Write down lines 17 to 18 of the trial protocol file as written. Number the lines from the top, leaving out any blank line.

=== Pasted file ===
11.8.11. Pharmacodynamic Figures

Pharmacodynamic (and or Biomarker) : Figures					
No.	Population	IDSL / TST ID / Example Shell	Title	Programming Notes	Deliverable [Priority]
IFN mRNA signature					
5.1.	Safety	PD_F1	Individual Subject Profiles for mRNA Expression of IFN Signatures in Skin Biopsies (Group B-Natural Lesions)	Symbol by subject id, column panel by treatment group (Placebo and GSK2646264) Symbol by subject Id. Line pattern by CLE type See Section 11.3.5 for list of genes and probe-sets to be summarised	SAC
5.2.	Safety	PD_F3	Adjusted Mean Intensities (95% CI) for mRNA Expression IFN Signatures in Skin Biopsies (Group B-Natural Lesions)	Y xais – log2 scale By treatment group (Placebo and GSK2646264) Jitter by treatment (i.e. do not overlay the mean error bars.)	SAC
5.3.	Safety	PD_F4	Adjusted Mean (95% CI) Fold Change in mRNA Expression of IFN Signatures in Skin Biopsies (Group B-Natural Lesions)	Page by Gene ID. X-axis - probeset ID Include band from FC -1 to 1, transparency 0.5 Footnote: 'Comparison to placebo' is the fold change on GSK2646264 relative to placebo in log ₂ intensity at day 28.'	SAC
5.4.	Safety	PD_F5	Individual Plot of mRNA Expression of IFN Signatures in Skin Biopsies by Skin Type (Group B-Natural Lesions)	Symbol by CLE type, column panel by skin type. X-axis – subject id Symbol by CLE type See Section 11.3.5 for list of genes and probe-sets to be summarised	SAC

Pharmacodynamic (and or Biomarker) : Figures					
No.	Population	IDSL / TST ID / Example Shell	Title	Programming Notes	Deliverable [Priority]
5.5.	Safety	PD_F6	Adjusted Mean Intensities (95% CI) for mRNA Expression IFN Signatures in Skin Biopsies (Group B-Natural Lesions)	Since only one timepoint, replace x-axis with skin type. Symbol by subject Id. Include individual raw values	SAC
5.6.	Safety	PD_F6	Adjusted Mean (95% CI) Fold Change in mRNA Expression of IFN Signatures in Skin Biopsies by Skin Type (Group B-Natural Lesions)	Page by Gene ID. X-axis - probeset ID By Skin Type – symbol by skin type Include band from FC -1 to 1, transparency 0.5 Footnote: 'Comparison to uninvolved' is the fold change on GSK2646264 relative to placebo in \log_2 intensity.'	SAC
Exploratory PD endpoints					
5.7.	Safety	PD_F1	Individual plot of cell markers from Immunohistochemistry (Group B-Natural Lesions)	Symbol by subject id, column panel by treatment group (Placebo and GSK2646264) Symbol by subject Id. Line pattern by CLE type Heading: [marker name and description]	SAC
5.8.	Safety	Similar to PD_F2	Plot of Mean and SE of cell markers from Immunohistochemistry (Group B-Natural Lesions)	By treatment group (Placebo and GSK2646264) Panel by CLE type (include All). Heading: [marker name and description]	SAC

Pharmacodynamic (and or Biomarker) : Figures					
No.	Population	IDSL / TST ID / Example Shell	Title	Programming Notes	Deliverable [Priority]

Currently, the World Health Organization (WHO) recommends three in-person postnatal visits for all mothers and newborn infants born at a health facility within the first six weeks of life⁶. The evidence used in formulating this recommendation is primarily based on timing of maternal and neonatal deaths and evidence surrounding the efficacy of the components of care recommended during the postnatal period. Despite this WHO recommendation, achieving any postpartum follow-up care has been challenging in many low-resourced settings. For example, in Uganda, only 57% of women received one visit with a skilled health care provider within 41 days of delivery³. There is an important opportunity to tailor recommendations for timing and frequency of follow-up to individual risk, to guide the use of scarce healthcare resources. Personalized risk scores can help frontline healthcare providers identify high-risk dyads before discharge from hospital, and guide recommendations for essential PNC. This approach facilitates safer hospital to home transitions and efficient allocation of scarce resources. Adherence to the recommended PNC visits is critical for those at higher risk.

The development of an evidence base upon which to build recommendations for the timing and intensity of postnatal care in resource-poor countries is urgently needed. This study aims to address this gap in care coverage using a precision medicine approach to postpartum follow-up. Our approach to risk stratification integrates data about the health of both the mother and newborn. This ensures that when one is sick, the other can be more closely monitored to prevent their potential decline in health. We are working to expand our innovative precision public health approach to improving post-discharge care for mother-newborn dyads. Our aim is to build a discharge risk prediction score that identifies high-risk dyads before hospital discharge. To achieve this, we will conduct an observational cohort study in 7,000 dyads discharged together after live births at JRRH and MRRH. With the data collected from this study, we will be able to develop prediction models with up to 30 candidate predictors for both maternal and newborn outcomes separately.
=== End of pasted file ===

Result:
No.	Population	IDSL / TST ID / Example Shell	Title	Programming Notes	Deliverable [Priority]

Currently, the World Health Organization (WHO) recommends three in-person postnatal visits for all mothers and newborn infants born at a health facility within the first six weeks of life⁶. The evidence used in formulating this recommendation is primarily based on timing of maternal and neonatal deaths and evidence surrounding the efficacy of the components of care recommended during the postnatal period. Despite this WHO recommendation, achieving any postpartum follow-up care has been challenging in many low-resourced settings. For example, in Uganda, only 57% of women received one visit with a skilled health care provider within 41 days of delivery³. There is an important opportunity to tailor recommendations for timing and frequency of follow-up to individual risk, to guide the use of scarce healthcare resources. Personalized risk scores can help frontline healthcare providers identify high-risk dyads before discharge from hospital, and guide recommendations for essential PNC. This approach facilitates safer hospital to home transitions and efficient allocation of scarce resources. Adherence to the recommended PNC visits is critical for those at higher risk.